For many Egyptian voters, finally an election that matters
Today's parliamentary elections in Egypt saw a high turnout. Some voters confessed they didn't really know the candidates, but were excited to participate nonetheless.
Defying skeptics and a week of revolutionary tumult, Egyptian voters came out in such high numbers today that polling station hours have been extended to 9 p.m. local time.Skip to next paragraph
Subscribe Today to the Monitor
While subsequent rounds of the parliamentary election remain to be contested over coming months, the high turnout in this first round is seen by many as a vote of confidence in the electoral process despite violent clashes last week in Tahrir Square and elsewhere that left dozens dead. Still, election observers reported significant violations.
Today's vote comes at a critical time for Egypt, whose transition from autocratic rule to a hoped-for democracy has been less than smooth. Jubilation at the fall of former president Hosni Mubarak gave way to a realization that the military council that assumed power was replicating many of his repressive policies, and delaying the timeline for transition to civilian rule.
After the military recently made moves to secure broad powers and ensure it was not accountable to civilian authorities, a reenergized protest movement came back to Tahrir Square to demand a quicker transition to civilian rule. When security forces killed more than 40 people in clashes with protesters, more Egyptians flooded the square and demanded that the military transfer power to a civilian government immediately.
Protesters have continued to occupy Tahrir Square since last week, but their numbers were low at midday Monday. Tents were sprawled across the square, where hundreds gathered to demand that the military council step down. Many in the square were boycotting the elections.
“They’re only going to forge the elections,” said Hesham Adl. “The only people who will be elected to the government are members of [Mubarak's disbanded party, the National Democratic Party] or the Brotherhood, and I fear there will be clashes.”
Like others, he has been in Tahrir since clashes broke out Nov. 19. “I’m staying here until there are changes made in the country,” said Mr. Adl.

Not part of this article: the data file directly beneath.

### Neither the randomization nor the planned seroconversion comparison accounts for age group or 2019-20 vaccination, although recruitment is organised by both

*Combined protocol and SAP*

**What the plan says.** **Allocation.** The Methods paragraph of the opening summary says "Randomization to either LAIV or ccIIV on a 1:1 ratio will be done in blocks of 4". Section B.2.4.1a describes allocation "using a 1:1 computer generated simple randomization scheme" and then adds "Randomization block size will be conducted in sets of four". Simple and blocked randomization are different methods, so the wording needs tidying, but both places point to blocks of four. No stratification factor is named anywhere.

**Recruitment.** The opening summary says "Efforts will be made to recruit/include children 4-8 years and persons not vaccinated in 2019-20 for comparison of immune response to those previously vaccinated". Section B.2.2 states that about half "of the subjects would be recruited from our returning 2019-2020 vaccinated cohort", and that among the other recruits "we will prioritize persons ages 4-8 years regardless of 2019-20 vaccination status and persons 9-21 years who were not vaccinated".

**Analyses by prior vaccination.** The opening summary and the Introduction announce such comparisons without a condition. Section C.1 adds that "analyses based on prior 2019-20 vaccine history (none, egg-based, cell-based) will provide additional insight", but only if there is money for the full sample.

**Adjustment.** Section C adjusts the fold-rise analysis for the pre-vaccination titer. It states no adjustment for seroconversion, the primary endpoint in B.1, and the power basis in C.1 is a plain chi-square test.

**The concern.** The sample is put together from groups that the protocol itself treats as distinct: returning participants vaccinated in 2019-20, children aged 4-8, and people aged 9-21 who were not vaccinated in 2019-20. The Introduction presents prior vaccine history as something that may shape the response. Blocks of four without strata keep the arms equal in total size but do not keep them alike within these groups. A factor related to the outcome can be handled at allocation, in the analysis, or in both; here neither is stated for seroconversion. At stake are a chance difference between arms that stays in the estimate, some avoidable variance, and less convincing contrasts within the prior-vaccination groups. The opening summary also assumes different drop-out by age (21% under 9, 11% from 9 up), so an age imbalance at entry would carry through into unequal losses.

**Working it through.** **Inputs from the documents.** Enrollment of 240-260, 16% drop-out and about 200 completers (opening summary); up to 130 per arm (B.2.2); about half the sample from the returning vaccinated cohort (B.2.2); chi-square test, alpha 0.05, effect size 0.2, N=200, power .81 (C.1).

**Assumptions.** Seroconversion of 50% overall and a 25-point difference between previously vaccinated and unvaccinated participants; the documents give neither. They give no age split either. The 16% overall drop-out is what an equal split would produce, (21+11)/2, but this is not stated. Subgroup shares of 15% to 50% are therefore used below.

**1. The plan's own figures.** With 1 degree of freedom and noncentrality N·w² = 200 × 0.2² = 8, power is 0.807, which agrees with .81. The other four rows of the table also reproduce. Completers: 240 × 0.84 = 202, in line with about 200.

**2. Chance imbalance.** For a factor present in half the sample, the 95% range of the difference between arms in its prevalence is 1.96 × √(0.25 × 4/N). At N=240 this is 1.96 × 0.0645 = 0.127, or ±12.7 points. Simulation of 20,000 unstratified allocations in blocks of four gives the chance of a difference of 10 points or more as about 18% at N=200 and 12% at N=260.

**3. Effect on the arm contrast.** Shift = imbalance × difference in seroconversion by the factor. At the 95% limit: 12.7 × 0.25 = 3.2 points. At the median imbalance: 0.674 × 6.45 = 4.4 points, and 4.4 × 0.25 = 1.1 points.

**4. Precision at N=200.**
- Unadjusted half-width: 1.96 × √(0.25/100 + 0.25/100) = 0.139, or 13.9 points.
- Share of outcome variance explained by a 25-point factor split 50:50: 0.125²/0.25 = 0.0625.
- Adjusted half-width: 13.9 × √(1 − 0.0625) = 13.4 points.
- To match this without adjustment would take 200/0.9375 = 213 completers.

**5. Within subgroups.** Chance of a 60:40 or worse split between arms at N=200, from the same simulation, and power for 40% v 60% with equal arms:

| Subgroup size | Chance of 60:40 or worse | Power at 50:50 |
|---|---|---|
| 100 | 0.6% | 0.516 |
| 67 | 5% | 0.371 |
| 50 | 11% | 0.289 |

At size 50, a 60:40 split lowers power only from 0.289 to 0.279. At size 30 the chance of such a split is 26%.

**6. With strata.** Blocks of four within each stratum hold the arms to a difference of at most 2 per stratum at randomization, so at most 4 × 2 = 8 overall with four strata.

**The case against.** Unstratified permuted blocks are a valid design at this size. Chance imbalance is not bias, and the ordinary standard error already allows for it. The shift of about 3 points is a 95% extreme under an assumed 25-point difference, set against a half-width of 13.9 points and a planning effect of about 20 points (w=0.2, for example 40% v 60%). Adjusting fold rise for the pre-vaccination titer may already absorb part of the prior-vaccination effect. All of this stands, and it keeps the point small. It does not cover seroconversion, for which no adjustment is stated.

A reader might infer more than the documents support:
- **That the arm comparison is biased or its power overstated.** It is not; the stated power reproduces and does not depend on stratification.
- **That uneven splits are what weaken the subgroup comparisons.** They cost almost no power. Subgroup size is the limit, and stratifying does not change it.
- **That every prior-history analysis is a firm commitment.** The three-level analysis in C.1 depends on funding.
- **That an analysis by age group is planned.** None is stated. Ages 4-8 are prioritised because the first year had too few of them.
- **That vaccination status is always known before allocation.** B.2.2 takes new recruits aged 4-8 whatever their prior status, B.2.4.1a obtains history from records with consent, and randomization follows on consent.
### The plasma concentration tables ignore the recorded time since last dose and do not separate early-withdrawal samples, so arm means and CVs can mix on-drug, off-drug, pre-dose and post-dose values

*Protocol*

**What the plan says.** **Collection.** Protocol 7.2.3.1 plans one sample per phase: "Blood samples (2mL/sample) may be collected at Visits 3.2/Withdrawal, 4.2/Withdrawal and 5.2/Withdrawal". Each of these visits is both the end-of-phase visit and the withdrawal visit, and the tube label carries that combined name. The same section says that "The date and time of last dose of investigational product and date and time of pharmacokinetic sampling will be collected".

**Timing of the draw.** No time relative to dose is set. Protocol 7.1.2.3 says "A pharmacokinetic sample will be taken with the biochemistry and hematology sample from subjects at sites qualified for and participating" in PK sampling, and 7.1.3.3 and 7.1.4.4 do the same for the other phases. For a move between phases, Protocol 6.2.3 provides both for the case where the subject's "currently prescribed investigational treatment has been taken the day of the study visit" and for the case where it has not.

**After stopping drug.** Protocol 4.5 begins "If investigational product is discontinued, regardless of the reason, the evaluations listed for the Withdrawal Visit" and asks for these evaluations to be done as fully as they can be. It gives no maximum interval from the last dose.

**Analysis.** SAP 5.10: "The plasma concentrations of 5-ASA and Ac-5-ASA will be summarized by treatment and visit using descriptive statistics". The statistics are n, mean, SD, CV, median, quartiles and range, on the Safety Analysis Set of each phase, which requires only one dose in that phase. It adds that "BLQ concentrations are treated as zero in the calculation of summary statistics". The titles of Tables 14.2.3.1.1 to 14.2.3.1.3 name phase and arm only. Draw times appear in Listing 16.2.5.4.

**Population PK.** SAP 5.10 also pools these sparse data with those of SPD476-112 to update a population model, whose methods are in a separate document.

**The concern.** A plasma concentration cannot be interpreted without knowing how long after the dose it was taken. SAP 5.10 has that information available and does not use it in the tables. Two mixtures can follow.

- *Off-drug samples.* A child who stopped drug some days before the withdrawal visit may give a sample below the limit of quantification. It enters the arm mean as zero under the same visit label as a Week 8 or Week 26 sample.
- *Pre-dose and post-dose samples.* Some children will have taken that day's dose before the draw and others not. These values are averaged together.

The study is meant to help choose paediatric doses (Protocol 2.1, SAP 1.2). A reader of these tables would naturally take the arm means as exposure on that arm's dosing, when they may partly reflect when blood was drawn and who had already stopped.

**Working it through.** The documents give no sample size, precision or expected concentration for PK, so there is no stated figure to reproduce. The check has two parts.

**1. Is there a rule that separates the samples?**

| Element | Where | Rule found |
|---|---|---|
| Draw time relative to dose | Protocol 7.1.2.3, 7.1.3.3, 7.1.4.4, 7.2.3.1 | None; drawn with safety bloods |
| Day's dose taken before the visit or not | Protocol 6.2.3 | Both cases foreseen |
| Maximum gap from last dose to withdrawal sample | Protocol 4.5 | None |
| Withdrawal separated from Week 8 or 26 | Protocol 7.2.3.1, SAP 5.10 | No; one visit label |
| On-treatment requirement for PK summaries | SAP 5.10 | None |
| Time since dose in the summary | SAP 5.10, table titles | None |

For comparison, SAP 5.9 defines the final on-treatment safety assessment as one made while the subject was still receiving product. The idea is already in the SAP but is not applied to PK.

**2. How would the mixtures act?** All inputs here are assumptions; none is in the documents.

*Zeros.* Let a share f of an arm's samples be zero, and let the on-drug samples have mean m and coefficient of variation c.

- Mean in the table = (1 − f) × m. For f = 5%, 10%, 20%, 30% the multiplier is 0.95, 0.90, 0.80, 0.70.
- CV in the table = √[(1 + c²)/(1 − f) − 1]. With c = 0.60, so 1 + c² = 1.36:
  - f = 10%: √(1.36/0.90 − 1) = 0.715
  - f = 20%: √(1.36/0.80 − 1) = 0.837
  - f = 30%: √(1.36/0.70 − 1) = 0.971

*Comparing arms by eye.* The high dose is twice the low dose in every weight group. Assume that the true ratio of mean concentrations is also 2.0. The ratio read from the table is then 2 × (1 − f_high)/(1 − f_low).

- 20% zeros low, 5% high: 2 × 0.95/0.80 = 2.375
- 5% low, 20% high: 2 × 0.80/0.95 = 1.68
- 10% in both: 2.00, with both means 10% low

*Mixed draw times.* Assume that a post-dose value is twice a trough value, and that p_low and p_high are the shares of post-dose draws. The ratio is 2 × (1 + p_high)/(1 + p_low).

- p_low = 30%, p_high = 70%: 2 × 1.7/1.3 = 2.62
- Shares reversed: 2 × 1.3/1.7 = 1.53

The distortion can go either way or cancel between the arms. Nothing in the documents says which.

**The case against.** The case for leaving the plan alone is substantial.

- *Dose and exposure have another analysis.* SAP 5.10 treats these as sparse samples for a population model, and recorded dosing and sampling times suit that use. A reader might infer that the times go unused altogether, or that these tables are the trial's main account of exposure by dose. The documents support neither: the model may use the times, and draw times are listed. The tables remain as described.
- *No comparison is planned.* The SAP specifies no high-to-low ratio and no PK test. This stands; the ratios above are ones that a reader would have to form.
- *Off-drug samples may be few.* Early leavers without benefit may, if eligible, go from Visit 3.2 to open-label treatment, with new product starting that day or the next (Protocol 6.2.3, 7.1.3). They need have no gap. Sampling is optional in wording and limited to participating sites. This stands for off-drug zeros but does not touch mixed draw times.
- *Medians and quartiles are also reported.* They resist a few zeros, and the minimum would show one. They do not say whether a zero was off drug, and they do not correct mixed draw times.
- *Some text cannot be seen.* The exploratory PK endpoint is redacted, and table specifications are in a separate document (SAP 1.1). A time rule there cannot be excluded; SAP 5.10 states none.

Some problems, but little violence
Inside several Cairo polling stations, the process was slow but orderly. Voters were given two ballots, one for the individual candidates that will make up one-third of the lower house of parliament, and another for the proportional list-based system that will fill the rest of the seats. Poll workers explained the process to voters as they handed them massive ballots that accommodated more than 100 candidates in many districts. A symbol was printed next to each candidate’s name for illiterate voters.
Election monitors reported significant violations, though it is not yet clear how systematic they may have been. Sherif Azer, deputy head of the Egyptian Organization for Human Rights, says a coalition of observers had reported violations that included vote buying, group voting, preventing monitors from entering polling stations, campaigning inside polling stations, and a small number of violent clashes.
He also says that 90 percent of polling stations opened late; some did not have enough ballots, and others lacked ink to mark voters' fingers and prevent repeat voting.
The head of the High Election Commission (also referred to as the Supreme Election Commission), which is overseeing the vote, said that some judges were late because of heavy traffic and that some ballots were sent to the wrong districts.
Mr. Azer says the violations are worrying, but fewer than in previous years. He also says the monitors reported high voter turnout in all but two of the nine governorates voting in the first round.
Les Campbell, Middle East and North Africa director for the Washington-based National Democratic Institute, says the high turnout and enthusiasm are encouraging, but that it is too early to draw conclusions.